Although Jules Dalou is mainly remembered for the majestic vigor of his Triumph of the Republic and the breadth of his Monument to Workers, the more intimate work which he devoted to the female figure merits equally close attention.
The female nude, in fact, was one of Dalou’s favourite subjects, and bathers constitute one of the main subgroups of his oeuvre. As vibrant direct studies, these little free-standing figures never left the sculptor’s studio. Never exhibited nor published in his lifetime, they seem to have been made solely for the artist’s pleasure in a vast charming repertory of forms which he kept jealously to himself.
The Woman Seated in an Armchair and Removing her Stocking is freely inspired by the Old Masters. The figure of a woman undressing had long been dear to artists, as incarnated by Susanna and Bathsheba. When looking at our work, one could, in fact, be reminded of Rembrandt’s Bathsheba (Louvre Museum).
While applying academic canons, Dalou still achieves a modern work here which fits perfectly in with his time. It is indeed a lively flesh and blood sitter who finishes undressing before us. Seated in a squat armchair, the young woman is caught in a prosaic gesture – a position which is reminiscent of the Spinario (Rome, Conservators’ Palace). The left arm holds the leg while the right arm pulls off the last garment from the body, the stocking.
The bent head demonstrates how much the young woman is completely absorbed in her gesture and unconscious of being observed. More than Rodin or Carpeaux, who was the uncontested master of Dalou, this work is very close to Degas. The latter admitted to having shown his women washing or getting dressed “as if you were watching through a keyhole.” The gracious pose, the open knee, and the uneven modeling can all be found in different free-standing studies for the Dancer Putting on her Stocking, made by Degas at the end of his life (casts in the Orsay Museum.)
Dalou’s virtuosity is concentrated here: the vigourous handling divorces the figure from any attempt at idealization and anchors it in daily life. The body is well constructed; the supple pose combines grace and expressive density. One can find these same qualities in the Woman Removing her Stocking in the Orsay Museum (plaster with patina, H: 13-3/4”) in which the young woman is simply seated on a rock. One is also reminded of Nude Woman Reading in a Chair (Orsay Museum, bronze, H: 13”) who is seated in a small squat armchair and clothed only in a pair of high heels.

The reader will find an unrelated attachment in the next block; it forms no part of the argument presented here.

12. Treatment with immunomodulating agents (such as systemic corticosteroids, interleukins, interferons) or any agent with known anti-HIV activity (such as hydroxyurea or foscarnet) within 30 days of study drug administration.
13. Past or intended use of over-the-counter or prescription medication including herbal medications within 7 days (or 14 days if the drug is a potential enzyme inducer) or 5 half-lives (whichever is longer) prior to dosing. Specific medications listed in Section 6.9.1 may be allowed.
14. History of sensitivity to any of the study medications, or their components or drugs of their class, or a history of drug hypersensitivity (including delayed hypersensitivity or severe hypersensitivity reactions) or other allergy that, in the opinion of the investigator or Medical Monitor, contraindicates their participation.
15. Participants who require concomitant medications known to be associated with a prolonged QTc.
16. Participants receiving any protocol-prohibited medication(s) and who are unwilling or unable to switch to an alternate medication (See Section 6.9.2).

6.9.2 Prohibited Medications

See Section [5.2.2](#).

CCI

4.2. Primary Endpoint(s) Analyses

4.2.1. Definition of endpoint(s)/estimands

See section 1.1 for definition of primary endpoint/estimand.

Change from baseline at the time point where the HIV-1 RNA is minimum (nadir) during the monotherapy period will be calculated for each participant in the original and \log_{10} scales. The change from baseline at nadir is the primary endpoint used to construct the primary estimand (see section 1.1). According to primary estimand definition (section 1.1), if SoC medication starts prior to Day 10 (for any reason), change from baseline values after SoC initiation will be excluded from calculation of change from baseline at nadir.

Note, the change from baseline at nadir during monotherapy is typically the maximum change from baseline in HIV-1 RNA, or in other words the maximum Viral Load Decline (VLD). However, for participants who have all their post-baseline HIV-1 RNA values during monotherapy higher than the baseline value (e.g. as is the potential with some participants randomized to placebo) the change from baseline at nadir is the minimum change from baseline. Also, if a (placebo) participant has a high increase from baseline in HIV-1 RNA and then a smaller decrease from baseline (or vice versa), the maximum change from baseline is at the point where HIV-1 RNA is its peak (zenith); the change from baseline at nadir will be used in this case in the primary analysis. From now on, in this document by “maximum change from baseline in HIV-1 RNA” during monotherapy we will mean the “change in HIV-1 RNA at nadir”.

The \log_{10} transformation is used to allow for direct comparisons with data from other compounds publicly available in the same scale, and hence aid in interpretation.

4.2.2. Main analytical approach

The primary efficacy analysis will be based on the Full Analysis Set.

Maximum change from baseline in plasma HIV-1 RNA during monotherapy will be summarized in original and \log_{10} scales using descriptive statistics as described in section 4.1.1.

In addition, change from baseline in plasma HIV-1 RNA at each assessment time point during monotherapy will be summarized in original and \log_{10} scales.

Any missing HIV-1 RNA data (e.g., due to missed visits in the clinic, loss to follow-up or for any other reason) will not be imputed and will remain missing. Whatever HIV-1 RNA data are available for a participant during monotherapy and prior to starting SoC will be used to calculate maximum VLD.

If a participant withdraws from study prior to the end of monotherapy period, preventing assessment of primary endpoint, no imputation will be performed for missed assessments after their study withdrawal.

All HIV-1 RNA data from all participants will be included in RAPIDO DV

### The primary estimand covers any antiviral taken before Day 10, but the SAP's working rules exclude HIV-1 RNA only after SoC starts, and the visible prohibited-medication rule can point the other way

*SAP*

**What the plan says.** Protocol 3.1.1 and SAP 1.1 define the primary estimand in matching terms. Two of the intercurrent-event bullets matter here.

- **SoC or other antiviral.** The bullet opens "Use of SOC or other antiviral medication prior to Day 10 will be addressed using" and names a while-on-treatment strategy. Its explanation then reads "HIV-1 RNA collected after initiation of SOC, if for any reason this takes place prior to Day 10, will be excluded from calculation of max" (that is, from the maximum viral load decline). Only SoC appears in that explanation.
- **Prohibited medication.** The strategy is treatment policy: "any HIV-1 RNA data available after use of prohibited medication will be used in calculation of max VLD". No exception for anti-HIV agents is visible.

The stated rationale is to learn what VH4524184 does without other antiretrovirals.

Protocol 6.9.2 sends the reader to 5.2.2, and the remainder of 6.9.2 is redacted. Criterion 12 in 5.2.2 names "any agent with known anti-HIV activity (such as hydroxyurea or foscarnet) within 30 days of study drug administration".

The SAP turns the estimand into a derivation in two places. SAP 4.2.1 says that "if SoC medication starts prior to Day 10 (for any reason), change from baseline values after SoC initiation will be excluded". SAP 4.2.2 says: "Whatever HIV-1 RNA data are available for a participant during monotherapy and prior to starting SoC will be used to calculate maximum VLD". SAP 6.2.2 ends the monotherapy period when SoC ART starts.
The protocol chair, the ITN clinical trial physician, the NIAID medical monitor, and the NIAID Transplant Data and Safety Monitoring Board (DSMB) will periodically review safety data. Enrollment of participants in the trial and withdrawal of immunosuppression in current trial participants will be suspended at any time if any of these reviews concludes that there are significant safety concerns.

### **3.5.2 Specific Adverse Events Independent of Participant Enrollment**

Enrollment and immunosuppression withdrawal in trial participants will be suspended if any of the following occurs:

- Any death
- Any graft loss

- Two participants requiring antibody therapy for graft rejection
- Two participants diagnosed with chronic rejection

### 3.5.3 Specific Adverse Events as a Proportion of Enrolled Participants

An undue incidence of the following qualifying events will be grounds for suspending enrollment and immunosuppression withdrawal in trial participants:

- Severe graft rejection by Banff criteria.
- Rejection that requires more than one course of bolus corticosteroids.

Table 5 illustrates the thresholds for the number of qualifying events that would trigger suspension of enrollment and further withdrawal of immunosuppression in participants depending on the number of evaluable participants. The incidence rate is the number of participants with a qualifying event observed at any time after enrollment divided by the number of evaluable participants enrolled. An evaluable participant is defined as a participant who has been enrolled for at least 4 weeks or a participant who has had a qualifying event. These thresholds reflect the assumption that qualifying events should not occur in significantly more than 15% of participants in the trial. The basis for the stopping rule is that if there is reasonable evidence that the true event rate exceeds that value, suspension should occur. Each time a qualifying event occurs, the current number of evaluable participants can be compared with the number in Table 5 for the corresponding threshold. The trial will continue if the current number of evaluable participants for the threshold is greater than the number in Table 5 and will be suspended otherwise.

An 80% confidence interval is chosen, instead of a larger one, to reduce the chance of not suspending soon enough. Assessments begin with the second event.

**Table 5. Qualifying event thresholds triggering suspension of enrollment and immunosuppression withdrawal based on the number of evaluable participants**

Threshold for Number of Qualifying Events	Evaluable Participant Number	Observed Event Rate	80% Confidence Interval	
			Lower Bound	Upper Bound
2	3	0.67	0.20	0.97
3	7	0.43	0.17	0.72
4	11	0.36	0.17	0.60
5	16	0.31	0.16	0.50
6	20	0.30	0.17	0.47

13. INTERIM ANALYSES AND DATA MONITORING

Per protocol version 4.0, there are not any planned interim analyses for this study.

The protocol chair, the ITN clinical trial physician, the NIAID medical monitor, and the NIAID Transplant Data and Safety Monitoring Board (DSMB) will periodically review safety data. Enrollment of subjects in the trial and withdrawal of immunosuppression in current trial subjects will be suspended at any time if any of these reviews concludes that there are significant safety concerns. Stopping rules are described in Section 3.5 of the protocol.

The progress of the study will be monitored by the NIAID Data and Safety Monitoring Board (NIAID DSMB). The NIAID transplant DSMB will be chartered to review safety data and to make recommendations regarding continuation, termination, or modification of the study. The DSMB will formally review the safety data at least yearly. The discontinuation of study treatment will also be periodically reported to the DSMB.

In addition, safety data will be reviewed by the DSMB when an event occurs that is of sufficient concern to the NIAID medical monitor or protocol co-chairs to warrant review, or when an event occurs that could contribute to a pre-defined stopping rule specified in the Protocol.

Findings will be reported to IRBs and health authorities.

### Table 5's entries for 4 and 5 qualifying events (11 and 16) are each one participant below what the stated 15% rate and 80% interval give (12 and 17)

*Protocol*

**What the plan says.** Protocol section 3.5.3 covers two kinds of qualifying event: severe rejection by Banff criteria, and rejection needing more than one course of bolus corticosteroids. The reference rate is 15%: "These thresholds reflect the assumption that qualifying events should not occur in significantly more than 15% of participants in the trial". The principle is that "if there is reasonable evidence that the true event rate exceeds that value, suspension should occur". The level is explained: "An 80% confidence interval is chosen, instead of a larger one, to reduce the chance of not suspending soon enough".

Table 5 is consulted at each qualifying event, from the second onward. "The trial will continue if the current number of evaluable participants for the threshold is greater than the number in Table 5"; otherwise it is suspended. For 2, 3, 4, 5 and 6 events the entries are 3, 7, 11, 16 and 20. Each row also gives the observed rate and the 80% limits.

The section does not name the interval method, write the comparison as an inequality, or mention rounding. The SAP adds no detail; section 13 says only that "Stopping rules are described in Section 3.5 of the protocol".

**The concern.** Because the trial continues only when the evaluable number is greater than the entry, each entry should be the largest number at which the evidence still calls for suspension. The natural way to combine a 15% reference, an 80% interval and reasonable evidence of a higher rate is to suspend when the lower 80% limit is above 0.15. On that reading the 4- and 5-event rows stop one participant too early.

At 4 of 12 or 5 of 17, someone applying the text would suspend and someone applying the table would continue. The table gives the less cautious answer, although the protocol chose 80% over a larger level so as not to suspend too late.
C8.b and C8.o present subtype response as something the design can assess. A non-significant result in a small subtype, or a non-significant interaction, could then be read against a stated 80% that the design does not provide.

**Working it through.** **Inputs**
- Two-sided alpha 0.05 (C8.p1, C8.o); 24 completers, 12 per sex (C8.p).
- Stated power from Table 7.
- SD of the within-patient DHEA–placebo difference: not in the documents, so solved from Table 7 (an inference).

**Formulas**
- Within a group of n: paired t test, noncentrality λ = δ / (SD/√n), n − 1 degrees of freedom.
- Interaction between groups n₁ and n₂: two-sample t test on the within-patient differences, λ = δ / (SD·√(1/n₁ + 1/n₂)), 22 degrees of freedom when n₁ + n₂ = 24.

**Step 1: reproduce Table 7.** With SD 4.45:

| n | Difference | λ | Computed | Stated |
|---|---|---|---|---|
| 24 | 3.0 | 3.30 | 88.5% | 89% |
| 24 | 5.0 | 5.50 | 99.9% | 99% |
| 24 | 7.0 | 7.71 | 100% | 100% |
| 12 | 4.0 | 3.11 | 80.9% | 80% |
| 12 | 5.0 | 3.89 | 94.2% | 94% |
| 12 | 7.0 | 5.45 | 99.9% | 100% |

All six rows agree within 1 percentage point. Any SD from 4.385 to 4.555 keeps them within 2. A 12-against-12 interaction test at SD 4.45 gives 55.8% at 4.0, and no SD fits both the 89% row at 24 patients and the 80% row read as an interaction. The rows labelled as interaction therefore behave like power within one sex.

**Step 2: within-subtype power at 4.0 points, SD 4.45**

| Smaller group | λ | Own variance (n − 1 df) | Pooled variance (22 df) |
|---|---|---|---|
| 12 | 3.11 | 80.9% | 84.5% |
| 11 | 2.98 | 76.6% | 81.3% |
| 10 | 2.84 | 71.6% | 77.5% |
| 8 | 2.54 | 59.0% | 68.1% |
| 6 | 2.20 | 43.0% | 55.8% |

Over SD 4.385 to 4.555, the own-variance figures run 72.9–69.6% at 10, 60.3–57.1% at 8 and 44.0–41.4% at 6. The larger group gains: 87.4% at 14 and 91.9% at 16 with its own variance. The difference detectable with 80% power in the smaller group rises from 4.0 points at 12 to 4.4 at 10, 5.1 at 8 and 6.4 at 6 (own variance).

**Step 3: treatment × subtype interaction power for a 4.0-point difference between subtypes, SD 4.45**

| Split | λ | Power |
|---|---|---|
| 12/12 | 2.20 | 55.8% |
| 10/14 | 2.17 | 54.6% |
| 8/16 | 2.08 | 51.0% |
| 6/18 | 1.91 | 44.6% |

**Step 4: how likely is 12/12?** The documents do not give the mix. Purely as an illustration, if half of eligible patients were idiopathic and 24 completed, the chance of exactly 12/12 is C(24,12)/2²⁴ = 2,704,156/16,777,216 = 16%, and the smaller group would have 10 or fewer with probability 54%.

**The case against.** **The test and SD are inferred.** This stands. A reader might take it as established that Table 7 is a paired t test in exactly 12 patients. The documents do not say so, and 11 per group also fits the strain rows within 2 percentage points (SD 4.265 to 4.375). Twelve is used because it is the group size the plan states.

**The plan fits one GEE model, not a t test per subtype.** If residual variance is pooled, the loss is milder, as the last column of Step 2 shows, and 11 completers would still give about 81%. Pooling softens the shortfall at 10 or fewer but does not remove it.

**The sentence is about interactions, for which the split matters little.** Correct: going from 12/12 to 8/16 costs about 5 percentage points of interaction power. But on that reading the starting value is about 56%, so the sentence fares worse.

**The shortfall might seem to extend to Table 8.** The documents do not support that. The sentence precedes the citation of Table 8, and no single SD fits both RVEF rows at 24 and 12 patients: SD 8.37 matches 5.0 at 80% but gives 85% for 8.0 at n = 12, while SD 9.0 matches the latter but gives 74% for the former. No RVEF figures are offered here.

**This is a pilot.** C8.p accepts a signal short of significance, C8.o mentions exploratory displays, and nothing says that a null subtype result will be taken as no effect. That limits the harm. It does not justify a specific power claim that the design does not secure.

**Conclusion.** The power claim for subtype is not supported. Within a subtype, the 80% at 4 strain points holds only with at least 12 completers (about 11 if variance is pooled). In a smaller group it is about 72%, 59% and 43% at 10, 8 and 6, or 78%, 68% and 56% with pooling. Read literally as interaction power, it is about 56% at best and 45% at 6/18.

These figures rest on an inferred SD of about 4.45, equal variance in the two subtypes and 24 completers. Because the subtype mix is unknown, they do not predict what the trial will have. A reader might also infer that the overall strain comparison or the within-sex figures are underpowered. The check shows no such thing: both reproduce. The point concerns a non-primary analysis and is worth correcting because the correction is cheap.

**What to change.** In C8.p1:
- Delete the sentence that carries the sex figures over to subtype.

Dalou multiplied his studies. He first expressed everything on paper, before moving to three dimensions in plaster and then terracotta. A sketch drawn in graphite on vellum is known of Woman Removing her Stocking seated in a chair (Becker collection). Our plaster with patina was realized after the original terracotta (conserved in the Petit Palais, Paris, Simier, n° 308) and was probably intended to be cast by the Hebrard Foundries.
Henriette Caillaux suggests that perhaps during his exile in England (1871-1879), Dalou “sacrificed himself to the taste which the public had for Bathers.” “He excelled in this delicate genre,” states the author of the first monograph devoted to the artist. Hunisak supports this idea in his doctoral thesis, a fact which leads us to propose that our plaster may have been made in the 1870’s. Although Dalou published very few of his works in his lifetime, he envisaged doing it at the end of his life in order to insure an income for his daughter. Our Woman Removing her Stocking was published by a contract with Hébrard on May 10th, 1906 (n° 20); reproduction was limited to ten numbered casts.
We would like to thank Madame Cécile Champy-Vinas, Curator of Sculpture at the Petit Palais Museum, for having allowed us to study and compare our work next to the original.
S. LAMI, Dictionnaire des sculpteurs de l’école française au XIXe siècle, Paris : Libr. H. Champion, 1914, vol. II, p. 13
H. CAILLAUX, Aimé Jules Dalou (1838 – 1902), Preface by M. Paul VITRY ; Paris : Libr. Delagrave, 1935, cat. 240, p. 131
C. FREGNAC, “Dalou tire de l’oubli,” Connaissance des arts, May 1964, p. 119
J. M. HUNISAK, The Sculptor Jules Dalou : Studies in his style and Imagery, New-York, Londres : Garland, 1977, p. 120, ill. 70
H. W. JANSON, Nineteenth century sculpture, London: Thames and Hudson, 1985, p. 199, ill. 229
Elegant // Expressiv. Von Houdon bis Rodin, Französische Plastik des 19. Jahrhunderts, exh. cat., Karlsruhe : Staatliche Kunsthalle, 2007, p. 267
A Fleur de peau. Le bas entre mode et art, de 1850 à 2006, exh. cat. Troyes, .. : 2007
A. SIMIER, Jules Dalou, sculpteur de la république, exh. cat. Petit Palais-Musée des Beaux-Arts de la Ville de Paris, April-July 2013. See for comparison the terracotta version, pp.380-381 n°308